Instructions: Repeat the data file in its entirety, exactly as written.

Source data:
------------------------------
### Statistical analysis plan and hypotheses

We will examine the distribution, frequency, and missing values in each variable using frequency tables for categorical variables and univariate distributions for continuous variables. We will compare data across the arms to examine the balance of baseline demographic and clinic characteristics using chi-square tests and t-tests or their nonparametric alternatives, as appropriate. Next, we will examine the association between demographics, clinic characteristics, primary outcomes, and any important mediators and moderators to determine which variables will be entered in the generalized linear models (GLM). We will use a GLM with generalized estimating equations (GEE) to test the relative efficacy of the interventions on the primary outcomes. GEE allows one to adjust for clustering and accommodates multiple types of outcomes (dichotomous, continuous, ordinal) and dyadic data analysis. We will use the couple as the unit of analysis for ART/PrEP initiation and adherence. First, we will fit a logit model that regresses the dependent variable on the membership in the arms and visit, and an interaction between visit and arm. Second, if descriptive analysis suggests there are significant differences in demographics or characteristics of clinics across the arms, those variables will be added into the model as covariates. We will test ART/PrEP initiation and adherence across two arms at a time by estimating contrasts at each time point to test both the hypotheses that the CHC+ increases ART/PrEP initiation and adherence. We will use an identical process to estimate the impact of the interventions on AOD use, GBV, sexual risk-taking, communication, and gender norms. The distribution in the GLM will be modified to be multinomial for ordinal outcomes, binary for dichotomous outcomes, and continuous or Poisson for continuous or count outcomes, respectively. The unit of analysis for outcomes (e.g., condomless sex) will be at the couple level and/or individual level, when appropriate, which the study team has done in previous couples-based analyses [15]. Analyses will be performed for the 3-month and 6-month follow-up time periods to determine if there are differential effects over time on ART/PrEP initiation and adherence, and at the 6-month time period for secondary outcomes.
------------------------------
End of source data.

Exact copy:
### Statistical analysis plan and hypotheses

We will examine the distribution, frequency, and missing values in each variable using frequency tables for categorical variables and univariate distributions for continuous variables. We will compare data across the arms to examine the balance of baseline demographic and clinic characteristics using chi-square tests and t-tests or their nonparametric alternatives, as appropriate. Next, we will examine the association between demographics, clinic characteristics, primary outcomes, and any important mediators and moderators to determine which variables will be entered in the generalized linear models (GLM). We will use a GLM with generalized estimating equations (GEE) to test the relative efficacy of the interventions on the primary outcomes. GEE allows one to adjust for clustering and accommodates multiple types of outcomes (dichotomous, continuous, ordinal) and dyadic data analysis. We will use the couple as the unit of analysis for ART/PrEP initiation and adherence. First, we will fit a logit model that regresses the dependent variable on the membership in the arms and visit, and an interaction between visit and arm. Second, if descriptive analysis suggests there are significant differences in demographics or characteristics of clinics across the arms, those variables will be added into the model as covariates. We will test ART/PrEP initiation and adherence across two arms at a time by estimating contrasts at each time point to test both the hypotheses that the CHC+ increases ART/PrEP initiation and adherence. We will use an identical process to estimate the impact of the interventions on AOD use, GBV, sexual risk-taking, communication, and gender norms. The distribution in the GLM will be modified to be multinomial for ordinal outcomes, binary for dichotomous outcomes, and continuous or Poisson for continuous or count outcomes, respectively. The unit of analysis for outcomes (e.g., condomless sex) will be at the couple level and/or individual level, when appropriate, which the study team has done in previous couples-based analyses [15]. Analyses will be performed for the 3-month and 6-month follow-up time periods to determine if there are differential effects over time on ART/PrEP initiation and adherence, and at the 6-month time period for secondary outcomes.